8. ^ Vestal, Andrew. "The History of Final Fantasy". GameSpot. Archived from the original on 2009-02-10. Retrieved 2007-09-28. 
  9. ^ a b c Final Fantasy VII: Advent Children, Instruction Manual. p. 4.  (in Chinese)
  10. ^ Sobodash, Derrick (2008-03-24). "You thought FF7 was a hoax?". CinnamonPirate.com. Archived from the original on 2010-09-17. Retrieved 2008-05-18. 
  11. ^ Edwards, Benj (2008-08-07). "Inside Nintendo's Classic Game Console". PC World. Retrieved 2009-05-09. 
  12. ^ Why Game Paks Never Forget (20). Nintendo Power. June 1991. p. 29. 
  13. ^ Sheffield, Brandon (2008-02-24). "News: FF VII Famicom, with video". insert credit. Archived from the original on 2011-05-17. Retrieved 2008-03-02. 
  14. ^ Staff (2008-02-22). "Gpara coverage of FFVII Famicom" (in Japanese). GPara.com. Retrieved 2008-03-13. 
  15. ^ Farokhmanesh, Megan (16 November 2013). "Final Fantasy 7 NES demake overhauled by modders". Polygon. Retrieved 20 November 2013.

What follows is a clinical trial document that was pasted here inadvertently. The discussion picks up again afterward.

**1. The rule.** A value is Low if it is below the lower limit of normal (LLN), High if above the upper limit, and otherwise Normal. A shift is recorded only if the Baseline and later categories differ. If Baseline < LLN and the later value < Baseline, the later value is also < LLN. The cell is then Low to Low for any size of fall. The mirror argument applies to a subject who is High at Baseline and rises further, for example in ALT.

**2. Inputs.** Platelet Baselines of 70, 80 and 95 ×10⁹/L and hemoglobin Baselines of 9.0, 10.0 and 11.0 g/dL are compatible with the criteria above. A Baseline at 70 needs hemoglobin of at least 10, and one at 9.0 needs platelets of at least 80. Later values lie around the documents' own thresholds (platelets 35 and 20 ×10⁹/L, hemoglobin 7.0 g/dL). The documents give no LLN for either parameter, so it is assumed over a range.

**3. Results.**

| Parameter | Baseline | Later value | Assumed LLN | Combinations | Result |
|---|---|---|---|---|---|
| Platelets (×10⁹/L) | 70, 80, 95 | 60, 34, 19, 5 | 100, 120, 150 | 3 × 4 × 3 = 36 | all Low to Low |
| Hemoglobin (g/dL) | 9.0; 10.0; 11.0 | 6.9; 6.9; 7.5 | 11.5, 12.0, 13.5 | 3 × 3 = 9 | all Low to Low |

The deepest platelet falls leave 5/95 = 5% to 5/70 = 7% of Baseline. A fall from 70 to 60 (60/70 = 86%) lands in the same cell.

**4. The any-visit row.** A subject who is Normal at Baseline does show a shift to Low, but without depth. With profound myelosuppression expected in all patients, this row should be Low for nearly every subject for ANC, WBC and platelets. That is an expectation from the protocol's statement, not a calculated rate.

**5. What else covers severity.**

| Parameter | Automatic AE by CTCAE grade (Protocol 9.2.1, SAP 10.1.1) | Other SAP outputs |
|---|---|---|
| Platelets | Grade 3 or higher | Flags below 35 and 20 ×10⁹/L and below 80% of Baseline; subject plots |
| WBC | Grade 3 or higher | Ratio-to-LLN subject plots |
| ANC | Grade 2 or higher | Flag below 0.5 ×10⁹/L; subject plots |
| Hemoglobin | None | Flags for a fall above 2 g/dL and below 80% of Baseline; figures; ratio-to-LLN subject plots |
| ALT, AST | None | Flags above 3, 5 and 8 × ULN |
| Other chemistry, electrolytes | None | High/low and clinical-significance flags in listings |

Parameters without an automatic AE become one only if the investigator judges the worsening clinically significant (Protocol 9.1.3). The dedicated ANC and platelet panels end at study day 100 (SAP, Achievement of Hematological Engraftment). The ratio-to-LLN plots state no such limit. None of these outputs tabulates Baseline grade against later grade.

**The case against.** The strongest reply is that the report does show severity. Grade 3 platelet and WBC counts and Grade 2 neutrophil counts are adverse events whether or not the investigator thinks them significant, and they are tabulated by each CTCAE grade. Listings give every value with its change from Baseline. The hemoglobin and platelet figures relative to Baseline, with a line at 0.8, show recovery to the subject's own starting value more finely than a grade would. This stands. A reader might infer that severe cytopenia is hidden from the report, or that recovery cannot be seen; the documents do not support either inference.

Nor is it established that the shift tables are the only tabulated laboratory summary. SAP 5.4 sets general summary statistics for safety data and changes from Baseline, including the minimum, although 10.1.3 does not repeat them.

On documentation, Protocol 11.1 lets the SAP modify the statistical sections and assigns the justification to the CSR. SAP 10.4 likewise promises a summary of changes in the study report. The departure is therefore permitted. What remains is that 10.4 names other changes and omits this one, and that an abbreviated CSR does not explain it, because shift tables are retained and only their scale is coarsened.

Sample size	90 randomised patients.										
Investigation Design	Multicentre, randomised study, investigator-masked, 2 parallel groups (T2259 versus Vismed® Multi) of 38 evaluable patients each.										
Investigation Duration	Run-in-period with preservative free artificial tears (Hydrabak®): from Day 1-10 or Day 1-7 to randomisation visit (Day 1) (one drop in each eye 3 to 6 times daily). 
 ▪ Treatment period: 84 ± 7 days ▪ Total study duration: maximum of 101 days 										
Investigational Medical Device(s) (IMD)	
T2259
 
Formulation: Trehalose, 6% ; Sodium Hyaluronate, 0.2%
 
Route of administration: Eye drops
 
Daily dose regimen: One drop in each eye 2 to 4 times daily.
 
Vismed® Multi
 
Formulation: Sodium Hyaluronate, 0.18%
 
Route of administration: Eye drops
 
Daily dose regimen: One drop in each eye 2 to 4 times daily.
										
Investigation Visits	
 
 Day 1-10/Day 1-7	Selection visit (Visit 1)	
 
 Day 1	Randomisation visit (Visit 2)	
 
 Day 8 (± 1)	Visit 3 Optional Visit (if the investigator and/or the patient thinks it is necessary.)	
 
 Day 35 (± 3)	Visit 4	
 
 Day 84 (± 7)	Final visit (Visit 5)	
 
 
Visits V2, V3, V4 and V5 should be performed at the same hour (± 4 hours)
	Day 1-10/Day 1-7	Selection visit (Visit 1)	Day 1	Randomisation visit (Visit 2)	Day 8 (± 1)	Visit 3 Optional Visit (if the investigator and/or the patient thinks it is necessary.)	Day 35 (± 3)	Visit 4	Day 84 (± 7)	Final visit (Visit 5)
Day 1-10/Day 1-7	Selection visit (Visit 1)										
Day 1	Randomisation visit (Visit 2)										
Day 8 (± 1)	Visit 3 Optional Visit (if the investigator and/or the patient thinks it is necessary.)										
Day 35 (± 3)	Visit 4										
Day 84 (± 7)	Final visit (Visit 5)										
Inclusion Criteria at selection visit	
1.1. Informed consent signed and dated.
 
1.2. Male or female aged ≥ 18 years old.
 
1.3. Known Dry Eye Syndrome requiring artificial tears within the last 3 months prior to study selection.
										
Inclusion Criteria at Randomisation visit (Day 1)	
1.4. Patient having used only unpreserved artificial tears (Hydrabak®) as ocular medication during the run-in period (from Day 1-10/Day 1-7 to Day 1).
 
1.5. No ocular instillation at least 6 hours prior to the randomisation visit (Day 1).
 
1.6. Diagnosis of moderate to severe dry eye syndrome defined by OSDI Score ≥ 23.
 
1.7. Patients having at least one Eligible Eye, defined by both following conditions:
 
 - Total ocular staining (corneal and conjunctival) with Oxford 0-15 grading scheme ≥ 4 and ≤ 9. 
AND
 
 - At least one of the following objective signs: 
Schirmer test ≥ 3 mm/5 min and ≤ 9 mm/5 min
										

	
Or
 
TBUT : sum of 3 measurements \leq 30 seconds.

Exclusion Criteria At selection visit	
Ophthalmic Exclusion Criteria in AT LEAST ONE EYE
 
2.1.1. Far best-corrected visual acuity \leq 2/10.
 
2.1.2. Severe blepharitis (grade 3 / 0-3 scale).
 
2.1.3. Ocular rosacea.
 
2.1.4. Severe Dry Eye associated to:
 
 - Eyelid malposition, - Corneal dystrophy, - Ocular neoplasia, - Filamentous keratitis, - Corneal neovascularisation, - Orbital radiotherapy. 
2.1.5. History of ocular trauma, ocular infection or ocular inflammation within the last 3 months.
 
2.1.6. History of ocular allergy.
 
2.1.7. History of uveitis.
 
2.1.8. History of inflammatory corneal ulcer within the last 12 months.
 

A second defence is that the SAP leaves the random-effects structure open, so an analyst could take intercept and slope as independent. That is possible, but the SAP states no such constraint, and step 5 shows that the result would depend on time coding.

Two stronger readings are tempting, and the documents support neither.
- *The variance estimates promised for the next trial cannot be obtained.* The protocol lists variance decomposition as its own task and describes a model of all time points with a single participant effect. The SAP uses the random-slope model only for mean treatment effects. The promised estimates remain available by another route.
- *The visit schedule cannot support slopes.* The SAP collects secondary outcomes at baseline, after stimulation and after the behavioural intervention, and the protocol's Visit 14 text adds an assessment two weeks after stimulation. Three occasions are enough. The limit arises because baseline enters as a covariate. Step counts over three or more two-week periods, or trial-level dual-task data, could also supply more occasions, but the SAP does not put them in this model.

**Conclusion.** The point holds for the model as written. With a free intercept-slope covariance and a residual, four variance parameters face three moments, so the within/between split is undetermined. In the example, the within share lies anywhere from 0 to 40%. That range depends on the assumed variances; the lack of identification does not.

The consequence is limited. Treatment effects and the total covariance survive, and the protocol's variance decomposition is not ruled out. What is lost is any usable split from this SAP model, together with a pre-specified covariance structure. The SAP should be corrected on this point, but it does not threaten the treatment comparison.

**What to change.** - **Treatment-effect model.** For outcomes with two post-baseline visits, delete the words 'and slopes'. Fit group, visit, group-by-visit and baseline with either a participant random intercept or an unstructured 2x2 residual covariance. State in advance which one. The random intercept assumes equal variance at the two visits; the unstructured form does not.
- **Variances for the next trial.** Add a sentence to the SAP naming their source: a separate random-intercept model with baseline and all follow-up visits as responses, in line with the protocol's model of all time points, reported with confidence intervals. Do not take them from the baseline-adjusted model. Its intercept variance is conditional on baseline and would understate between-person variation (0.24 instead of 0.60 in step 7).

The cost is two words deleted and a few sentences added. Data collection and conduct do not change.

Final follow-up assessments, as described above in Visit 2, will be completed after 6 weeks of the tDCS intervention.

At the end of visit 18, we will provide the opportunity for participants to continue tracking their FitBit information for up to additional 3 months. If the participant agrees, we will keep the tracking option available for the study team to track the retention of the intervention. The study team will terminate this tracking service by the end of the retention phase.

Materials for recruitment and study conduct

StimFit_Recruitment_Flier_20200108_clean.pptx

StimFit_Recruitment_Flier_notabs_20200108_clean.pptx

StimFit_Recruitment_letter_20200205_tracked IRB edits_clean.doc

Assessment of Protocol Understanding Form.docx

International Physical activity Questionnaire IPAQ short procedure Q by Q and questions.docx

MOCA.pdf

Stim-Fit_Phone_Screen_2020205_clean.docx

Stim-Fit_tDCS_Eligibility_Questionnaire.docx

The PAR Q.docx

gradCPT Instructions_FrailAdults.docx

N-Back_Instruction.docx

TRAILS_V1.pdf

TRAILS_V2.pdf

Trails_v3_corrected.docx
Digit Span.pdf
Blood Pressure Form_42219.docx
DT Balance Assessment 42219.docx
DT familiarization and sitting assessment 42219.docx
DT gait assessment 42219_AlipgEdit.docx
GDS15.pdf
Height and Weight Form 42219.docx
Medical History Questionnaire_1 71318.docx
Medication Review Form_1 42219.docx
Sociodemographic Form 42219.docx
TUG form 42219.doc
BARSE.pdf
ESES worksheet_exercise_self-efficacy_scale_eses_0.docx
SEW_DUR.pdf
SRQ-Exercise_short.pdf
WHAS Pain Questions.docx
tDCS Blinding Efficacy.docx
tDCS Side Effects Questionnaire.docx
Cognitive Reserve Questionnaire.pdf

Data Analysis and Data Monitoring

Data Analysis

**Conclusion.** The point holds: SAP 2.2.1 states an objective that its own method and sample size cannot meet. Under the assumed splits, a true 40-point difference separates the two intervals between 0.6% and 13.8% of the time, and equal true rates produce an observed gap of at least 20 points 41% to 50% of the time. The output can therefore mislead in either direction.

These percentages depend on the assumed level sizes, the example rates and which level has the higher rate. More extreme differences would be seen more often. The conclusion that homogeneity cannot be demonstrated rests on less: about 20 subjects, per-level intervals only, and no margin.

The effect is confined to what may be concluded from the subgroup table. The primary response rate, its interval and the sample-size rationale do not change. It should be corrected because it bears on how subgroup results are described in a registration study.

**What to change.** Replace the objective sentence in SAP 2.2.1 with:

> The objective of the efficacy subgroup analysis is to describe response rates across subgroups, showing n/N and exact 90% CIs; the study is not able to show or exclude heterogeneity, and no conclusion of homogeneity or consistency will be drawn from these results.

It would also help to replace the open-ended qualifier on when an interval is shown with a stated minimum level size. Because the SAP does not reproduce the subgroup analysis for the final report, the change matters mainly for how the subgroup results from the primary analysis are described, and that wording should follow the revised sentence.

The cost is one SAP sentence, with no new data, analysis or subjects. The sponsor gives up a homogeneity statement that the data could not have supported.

16. ^ Cowan, Danny (15 November 2013). "Final Fantasy 7 unofficial NES port restored, improved by modders". Joystiq. Retrieved 20 November 2013. 
  17. ^ "Final Fantasy VII NES restoration sees release". Destructoid. 14 November 2013. Retrieved 20 November 2013. 
  18. ^ Plunkett, Luke (2008-02-25). FFVII "On NES Is A Triumph Of The Human Spirit". Kotaku. Retrieved 2008-03-04. 
  19. ^ Johnson, Joel (2008-02-25). "Amazing Unlicensed Backport of Final Fantasy VII...to the NES". Boing Boing Gadgets. Retrieved 2008-03-04. 
  20. ^ Noble, McKinley (2009-12-03). "13 Fantastic Fan-Made Game Remakes and Demakes". GamePro. Archived from the original on 2011-06-07. Retrieved 2009-12-22.